On the same day that the Senate Judiciary Committee heard testimony on assault rifles, background checks, and gun rights, 15-year-old Hadiya Pendleton was shot to death on the South Side of Chicago. No one outside her neighborhood would have heard of Hadiya if she weren’t exceptional: an honors student, a majorette who marched in President Obama’s inaugural parade. But the cause of her death—reportedly gang violence, striking someone too young to die—is unexceptional.
When we talk about gun violence, we talk about mental health and high-capacity magazines because we want to stop the rare but attention-grabbing mass shootings in middle-class suburbs. We talk less about the gun violence that claims young people in our impoverished inner cities as a matter of routine.
But we need to be talking about the kind of commonplace brutality most of us could never imagine, and about the drug prohibition that feeds it. We need to ask ourselves: Could ending the war on drugs be one of our best weapons in preventing gun violence?
Jim Gierach, a former Chicago-area prosecutor, notes that 80 percent of homicides in Chicago are gang-related. “And what’s the business of gangs? Obviously, drugs,” he told Campus Progress in an interview. “We can change drug policy. ... It’s the way to reduce violence that’s easy, the one that’s obvious.”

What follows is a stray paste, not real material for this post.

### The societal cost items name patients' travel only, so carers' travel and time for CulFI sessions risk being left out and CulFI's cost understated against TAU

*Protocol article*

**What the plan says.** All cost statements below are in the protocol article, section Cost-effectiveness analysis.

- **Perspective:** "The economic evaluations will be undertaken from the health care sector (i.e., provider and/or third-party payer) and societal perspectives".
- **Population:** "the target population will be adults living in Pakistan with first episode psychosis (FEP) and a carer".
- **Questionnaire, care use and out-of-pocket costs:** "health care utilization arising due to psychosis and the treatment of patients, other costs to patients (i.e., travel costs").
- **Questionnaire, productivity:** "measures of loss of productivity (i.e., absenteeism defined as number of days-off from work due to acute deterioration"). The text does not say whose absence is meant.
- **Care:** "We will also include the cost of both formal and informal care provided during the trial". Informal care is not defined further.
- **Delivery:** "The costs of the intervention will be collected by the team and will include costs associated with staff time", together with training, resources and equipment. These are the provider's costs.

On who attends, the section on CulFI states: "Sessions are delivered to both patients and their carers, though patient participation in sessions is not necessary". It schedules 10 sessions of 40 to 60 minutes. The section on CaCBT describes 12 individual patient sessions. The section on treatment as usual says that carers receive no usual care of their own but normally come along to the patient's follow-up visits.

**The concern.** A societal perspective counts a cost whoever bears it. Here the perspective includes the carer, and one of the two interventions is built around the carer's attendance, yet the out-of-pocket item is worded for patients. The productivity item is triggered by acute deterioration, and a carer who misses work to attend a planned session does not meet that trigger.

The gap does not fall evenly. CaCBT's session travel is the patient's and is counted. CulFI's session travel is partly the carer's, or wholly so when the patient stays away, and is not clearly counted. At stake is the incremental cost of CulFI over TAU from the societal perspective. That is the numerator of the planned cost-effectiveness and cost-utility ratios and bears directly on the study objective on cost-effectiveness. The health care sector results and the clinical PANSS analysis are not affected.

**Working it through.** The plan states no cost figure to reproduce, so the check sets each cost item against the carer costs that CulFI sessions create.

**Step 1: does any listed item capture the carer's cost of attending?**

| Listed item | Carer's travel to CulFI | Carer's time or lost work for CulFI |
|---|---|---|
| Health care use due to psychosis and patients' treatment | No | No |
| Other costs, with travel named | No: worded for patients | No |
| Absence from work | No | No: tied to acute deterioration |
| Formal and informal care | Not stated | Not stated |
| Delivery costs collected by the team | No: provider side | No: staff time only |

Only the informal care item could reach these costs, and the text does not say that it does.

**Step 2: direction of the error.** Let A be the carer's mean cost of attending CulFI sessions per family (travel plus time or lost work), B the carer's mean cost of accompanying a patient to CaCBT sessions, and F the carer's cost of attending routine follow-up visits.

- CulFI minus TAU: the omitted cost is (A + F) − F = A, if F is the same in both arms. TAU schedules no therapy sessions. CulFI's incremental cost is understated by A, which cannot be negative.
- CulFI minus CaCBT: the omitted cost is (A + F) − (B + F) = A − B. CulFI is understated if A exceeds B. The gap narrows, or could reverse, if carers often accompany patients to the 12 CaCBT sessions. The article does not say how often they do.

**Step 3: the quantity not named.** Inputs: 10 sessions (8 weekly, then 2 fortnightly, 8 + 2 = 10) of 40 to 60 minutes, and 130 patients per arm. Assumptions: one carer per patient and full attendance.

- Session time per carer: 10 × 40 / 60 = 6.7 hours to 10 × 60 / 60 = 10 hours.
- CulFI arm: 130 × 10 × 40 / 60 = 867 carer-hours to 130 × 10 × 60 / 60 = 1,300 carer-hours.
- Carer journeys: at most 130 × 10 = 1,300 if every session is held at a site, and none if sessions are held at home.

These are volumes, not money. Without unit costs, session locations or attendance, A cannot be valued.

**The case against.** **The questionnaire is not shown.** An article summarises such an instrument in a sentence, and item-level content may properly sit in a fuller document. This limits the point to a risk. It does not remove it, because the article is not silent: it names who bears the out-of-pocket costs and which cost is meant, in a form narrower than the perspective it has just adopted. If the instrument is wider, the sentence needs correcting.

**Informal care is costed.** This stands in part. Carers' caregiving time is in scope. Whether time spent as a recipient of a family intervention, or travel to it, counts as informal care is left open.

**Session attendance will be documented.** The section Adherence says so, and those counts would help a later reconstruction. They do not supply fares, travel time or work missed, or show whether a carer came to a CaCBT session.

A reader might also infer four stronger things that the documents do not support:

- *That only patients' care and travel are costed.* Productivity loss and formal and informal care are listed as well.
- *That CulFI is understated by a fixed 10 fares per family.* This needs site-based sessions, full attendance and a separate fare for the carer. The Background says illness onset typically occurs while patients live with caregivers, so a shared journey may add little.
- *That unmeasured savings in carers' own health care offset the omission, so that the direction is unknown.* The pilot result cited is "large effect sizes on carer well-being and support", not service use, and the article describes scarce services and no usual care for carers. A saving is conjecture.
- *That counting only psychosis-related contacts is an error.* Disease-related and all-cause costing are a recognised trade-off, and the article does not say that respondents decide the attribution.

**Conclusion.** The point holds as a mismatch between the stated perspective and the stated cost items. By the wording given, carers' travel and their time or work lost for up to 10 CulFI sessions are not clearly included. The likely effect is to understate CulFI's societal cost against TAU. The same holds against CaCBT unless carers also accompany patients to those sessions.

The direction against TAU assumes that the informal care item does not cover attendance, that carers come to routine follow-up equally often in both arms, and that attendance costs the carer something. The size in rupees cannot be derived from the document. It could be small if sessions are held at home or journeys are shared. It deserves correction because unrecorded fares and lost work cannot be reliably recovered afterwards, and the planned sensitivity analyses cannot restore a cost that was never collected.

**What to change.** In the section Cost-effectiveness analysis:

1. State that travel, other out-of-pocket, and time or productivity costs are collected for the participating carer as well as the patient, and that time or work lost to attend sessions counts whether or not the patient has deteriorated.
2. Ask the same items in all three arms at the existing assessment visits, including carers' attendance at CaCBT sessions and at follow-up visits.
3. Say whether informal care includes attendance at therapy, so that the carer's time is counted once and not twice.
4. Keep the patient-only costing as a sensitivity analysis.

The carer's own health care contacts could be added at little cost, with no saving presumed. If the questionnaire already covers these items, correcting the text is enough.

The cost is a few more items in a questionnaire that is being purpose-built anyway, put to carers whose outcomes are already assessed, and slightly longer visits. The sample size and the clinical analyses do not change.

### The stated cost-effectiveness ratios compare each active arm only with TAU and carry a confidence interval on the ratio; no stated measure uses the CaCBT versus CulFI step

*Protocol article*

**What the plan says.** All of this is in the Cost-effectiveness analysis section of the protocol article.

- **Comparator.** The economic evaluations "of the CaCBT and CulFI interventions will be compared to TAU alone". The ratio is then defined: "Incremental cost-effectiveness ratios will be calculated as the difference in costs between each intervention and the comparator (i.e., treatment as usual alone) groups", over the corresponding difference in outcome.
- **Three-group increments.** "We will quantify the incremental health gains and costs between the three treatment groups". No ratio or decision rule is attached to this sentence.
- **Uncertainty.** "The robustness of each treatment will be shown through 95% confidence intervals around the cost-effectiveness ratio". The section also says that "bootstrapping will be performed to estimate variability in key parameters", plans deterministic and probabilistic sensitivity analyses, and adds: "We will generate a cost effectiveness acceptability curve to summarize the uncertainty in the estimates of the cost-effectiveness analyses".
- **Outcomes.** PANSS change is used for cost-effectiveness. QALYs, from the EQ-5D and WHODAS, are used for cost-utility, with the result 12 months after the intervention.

It's Black Markets 101, experts said: Drug prohibition breeds gun violence. A prohibited substance, especially an addictive one, can yield tremendous profits for organizations that can afford the many costs associated with smuggling. By definition, you can’t get legal protections to sell an illegal product. And when high profits are at stake and the courts are out of the picture, justice is often administered through violence.
“Black market trading routes are somewhat equal-opportunity,” said Trevor Burrus, a research fellow with the Cato Institute. “A black market route for drugs can become a black market route for guns. It’s difficult to quantify, but unquestionably a huge factor.”
Studies show that the black market for alcohol during Prohibition led to increased homicides [PDF]—despite the fact that alcohol consumption, which is correlated with murder, went down. Homicides dropped by about half not long after Prohibition’s repeal, but thanks largely to the war on drugs, the late 20th century saw another spike [PDF] in the murder rate.
Four decades and and $1.5 trillion later, the United States' war on drugs has not only failed to reduce illegal drug abuse, it has failed to ensure the safety of our major cities and our young people.
Criminologist Alfred Blumstein of Carnegie Mellon University wrote in a 2011 report [PDF] that more punitive sentences for drug offenders came into fashion in the 1980s and 1990s, when the crack violence epidemic raged and politicians feared being called “soft on crime.” But as career criminals went off to serve long sentences, younger replacements stepped up—young enough to have much poorer impulse control with the guns they carried for protection from robbers. The number of gun homicides perpetrated by teens and youth under the age of 24 quickly skyrocketed.
“If we arm kids because they’re in the drug business, we arm them for every purpose,” Gierach said. An argument or a score-settling that should mean a black eye could mean a bullet instead.
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